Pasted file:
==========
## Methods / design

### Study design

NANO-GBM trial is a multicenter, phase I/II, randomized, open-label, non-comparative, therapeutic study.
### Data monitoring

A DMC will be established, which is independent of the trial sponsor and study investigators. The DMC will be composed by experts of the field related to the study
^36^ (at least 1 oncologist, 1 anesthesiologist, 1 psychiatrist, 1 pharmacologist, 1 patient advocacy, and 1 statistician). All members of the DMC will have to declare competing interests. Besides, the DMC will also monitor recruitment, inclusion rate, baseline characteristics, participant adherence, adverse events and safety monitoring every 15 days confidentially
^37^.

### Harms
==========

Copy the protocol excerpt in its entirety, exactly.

## Methods / design

### Study design

NANO-GBM trial is a multicenter, phase I/II, randomized, open-label, non-comparative, therapeutic study.
### Data monitoring

A DMC will be established, which is independent of the trial sponsor and study investigators. The DMC will be composed by experts of the field related to the study
^36^ (at least 1 oncologist, 1 anesthesiologist, 1 psychiatrist, 1 pharmacologist, 1 patient advocacy, and 1 statistician). All members of the DMC will have to declare competing interests. Besides, the DMC will also monitor recruitment, inclusion rate, baseline characteristics, participant adherence, adverse events and safety monitoring every 15 days confidentially
^37^.

### Harms